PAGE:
A Style Guide for a Poetry Anthology

Anthologies are some of the hardest books to edit, all the more so when we’re not technically the editors. From the freewheeling, unscripted barbaric yawp of the modern poetry slam, we aim to create a professional, printed book that can hold its own with any other anthology out this year.

That can be a tall order when some of the poems our editors have selected for us never were written down to begin with. The printed word is always an imperfect analog for what happens on stage. Think of how sheet music attempts to use paper and notation to explain how a piece of music; how much faith the composer must place in the unseen conductors and concertmasters who will interpret her melody.

Add to that the near-allergy many poets outside of “the academy” have to anyone or anything attempting to impose order on their poems, and you have a recipe for trouble. It’s not a new problem, or even an unwelcome one. Here, then is the

Bicycle Comics Style Guide for Tandem, Volume 2

Overarching goal: to create a book that is readable. Imagine a curious, reasonably-intelligent reader. He or she is not a poet, a professor, or a cryptographer. Neither is he or she a doting, patient parent. Our goal is to put art in front of this reader without require him/her to work too hard to suss out the meaning.

Rule 1: The book has rules. Basically, The Elements of Style. Prominent features:

  • Oxford comma: A, B, and C.
  • One space after periods. Like so.
  • Periods and commas inside quotes, most other punctuation to follow logical syntax.
    David said, “Hello,” when he saw Mike.
    Mike responded, “How are you?”
    Did you tell him you were “kind of sick”?
  • Capitalize proper nouns: “Arizona,” “Mt. Vesuvius,” “God,” “Mr. Rodriguez.”
  • Commas before conjunctions that join two clauses: “I wanted to go to sleep, but he kept reading stories.”
  • zero, one, two, three, four, five, six, seven, eight, nine, ten/10, 11, 12, 13, 14…
  • Hyphenate compound adjectives. “your hair-trigger temper,” “my Sunday-best suit” “a get-rich-quick scheme”
  • Commas between two adjectives in series…most of the time. “her invisible, unbreakable anger,” “my delicious, gluten-free dinner.”
  • Words should be spelled correctly, pronouns should be in their proper case, etc.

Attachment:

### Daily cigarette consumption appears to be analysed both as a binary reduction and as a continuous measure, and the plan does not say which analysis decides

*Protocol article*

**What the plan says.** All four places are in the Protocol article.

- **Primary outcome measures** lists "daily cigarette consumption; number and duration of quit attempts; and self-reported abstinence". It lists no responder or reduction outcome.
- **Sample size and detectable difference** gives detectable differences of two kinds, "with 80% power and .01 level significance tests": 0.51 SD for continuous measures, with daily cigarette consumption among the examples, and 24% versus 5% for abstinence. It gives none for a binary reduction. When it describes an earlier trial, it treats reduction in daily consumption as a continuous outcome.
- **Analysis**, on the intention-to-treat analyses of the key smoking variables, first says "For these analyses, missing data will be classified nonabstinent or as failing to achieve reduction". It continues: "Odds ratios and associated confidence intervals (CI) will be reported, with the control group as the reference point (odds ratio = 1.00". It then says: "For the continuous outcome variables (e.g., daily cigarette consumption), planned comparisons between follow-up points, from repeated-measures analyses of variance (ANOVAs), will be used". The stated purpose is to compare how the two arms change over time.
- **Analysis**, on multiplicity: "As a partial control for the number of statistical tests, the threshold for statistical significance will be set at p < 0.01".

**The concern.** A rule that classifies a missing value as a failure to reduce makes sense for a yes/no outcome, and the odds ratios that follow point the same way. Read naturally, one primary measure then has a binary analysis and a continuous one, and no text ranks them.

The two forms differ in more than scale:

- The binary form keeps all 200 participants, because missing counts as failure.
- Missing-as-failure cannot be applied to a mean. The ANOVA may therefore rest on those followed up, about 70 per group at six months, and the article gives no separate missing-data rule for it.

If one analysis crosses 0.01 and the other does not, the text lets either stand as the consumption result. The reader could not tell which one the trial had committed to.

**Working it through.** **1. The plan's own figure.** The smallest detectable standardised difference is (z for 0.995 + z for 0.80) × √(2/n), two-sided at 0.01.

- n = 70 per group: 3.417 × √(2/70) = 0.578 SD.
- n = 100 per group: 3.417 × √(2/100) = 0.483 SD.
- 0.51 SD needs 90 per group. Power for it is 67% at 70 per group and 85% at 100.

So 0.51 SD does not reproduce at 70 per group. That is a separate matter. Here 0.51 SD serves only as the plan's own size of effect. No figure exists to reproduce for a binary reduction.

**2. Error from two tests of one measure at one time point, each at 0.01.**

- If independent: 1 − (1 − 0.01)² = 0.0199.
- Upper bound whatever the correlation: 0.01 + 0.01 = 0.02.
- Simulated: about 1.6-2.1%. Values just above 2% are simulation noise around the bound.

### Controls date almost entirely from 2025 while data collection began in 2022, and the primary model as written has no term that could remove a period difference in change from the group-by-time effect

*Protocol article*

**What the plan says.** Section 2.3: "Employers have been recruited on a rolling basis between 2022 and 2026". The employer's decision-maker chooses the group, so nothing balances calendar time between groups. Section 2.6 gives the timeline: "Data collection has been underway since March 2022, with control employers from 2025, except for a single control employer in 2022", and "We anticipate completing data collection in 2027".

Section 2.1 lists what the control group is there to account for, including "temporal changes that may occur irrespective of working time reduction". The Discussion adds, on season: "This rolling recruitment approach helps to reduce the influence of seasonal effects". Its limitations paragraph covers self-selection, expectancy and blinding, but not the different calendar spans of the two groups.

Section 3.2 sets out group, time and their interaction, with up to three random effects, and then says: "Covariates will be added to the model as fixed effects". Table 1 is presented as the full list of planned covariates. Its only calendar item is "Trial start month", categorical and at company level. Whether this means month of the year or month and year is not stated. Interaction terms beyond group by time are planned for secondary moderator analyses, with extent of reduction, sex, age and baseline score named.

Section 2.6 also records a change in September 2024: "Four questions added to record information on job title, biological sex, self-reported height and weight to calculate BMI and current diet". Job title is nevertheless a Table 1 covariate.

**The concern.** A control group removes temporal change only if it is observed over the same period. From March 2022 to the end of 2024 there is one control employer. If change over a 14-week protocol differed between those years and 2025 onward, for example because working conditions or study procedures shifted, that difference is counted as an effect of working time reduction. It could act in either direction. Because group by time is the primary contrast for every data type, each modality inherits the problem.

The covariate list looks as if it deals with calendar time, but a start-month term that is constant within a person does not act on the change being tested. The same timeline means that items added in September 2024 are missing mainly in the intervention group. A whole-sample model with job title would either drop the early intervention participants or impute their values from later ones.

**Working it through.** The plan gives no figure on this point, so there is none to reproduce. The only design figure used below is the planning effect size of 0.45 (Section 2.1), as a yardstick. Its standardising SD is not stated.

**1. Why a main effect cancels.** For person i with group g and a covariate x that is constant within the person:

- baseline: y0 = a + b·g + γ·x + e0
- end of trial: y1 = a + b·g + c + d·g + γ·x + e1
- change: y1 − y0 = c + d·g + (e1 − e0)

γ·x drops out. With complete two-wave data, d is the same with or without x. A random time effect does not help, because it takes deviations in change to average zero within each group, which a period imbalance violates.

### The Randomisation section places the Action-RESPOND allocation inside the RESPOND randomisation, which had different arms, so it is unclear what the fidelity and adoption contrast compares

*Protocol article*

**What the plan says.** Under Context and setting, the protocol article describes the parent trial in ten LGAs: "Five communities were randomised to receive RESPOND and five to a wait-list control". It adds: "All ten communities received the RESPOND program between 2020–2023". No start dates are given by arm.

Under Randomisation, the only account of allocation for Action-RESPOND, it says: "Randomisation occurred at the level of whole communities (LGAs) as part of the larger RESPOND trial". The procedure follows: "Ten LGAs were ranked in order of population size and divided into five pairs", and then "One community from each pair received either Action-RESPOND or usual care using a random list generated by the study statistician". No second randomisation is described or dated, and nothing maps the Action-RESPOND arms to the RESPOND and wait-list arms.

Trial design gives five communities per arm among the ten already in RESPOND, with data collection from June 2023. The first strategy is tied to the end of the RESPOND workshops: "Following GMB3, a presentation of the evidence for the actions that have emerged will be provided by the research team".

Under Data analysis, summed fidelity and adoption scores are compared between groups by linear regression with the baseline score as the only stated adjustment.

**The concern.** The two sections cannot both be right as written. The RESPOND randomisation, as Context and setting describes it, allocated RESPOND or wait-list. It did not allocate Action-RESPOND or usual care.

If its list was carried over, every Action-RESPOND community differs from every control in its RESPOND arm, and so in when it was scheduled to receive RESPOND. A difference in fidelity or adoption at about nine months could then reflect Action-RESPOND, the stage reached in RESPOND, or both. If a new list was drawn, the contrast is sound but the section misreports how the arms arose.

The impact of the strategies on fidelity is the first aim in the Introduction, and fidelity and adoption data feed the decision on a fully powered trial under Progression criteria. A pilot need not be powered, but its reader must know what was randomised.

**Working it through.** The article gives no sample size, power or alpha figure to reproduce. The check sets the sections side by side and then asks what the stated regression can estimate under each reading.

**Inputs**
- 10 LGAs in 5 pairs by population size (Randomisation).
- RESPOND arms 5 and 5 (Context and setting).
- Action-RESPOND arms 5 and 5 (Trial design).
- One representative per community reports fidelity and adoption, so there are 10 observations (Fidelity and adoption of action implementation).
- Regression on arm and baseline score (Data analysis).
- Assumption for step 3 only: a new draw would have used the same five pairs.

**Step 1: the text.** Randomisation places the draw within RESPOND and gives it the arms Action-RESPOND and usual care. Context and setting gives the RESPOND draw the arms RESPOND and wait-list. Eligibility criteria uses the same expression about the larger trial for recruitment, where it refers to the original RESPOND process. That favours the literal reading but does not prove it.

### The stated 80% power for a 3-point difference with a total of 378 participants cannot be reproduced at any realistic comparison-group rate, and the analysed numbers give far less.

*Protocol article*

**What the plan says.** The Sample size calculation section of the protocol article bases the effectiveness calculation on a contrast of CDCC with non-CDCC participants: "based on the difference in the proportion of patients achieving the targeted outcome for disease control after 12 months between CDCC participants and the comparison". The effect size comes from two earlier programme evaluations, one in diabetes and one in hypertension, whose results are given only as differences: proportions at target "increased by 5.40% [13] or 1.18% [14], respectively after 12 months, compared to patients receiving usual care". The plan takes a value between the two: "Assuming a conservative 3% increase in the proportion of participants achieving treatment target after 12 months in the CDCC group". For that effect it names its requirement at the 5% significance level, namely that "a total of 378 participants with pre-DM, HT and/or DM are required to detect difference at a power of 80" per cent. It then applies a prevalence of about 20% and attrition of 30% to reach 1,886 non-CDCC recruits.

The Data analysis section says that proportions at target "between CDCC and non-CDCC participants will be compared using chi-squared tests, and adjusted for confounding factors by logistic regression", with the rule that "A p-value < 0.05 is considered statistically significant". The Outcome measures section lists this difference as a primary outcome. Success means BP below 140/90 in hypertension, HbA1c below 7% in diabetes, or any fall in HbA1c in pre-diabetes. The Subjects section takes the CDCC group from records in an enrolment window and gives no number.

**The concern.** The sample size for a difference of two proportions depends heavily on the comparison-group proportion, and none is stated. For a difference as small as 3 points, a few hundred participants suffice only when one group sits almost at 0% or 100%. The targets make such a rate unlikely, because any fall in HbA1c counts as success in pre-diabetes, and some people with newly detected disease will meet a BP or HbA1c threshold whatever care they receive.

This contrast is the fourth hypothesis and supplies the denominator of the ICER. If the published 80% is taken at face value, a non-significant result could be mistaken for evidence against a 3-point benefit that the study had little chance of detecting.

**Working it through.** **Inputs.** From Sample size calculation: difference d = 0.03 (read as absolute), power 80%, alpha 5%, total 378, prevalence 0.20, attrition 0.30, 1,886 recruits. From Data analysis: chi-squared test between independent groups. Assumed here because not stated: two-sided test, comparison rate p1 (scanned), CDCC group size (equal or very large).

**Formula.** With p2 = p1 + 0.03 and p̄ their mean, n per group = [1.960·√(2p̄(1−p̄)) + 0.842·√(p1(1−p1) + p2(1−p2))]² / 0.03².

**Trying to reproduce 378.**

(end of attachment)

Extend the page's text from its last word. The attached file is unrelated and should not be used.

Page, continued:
• Use subjunctive mood for expressions of wishful conditions that run counter to established fact. If I were your muse, you would write your poems in red ink.

Rule 2: The poem can have its own rules. These rules often take precedence over the book’s rules.

  • A poem needs to be consistent unto itself. Many poems treat a mid-sentence line break as an implied comma. That’s fine, but if some line breaks have implied commas and some have explicit commas, then we should pick one guideline for that poem.
  • Some poems don’t capitalize anything, or don’t capitalize first lines, or only capitalize the word “I.” That’s all okay, so long as there is consistency within the poem.
  • Some poems use italics for dialog. Some poems use quotation marks. Some use italics for unspoken or interior monolog, but quotation marks for things said aloud. All of these options are permissible.

Rule 3: A speaking character can have his or her own rules. These rules often take precedence over the poem’s rules.

  • If it is clear to the average reader that a poem has sections of dialog, the dialog is permitted some maneuvering room for syntax and style.
  • If it is clear to the average reader that an entire poem is spoken or requires colloquial speech patterns, the poem may use them.
  • Proper spelling is still required beyond adjustments for slang or idiom. “It’s your problem, ain’t it?” is fine. “Its yore problem, aint it?” is not.

Rule 4. Rhyme can have its own rules. But really, if you’re making huge sacrifices in clarity or readability for prosody or rhyme, you’re doing it wrong.

Rule 5. Poets get to see their work before we print it.

  • We owe it to our contributors to show them their work as we will publish it for our readers. Our contributors should have a reasonable, though limited, opportunity to voice their opinions.
  • We owe it to our readers and to our deadlines not to get bogged down in unending battles over small issues.

Rule 6. Above all else, produce a readable, enjoyable book. The audience is always more important than the artist, and the production team is less important still.

Tandem Volume 2, an anthology of poetry from 2013 season of The Lit Slam, will go on sale Tuesday, November 19. The book release party will be in San Francisco on Monday, November 18th.

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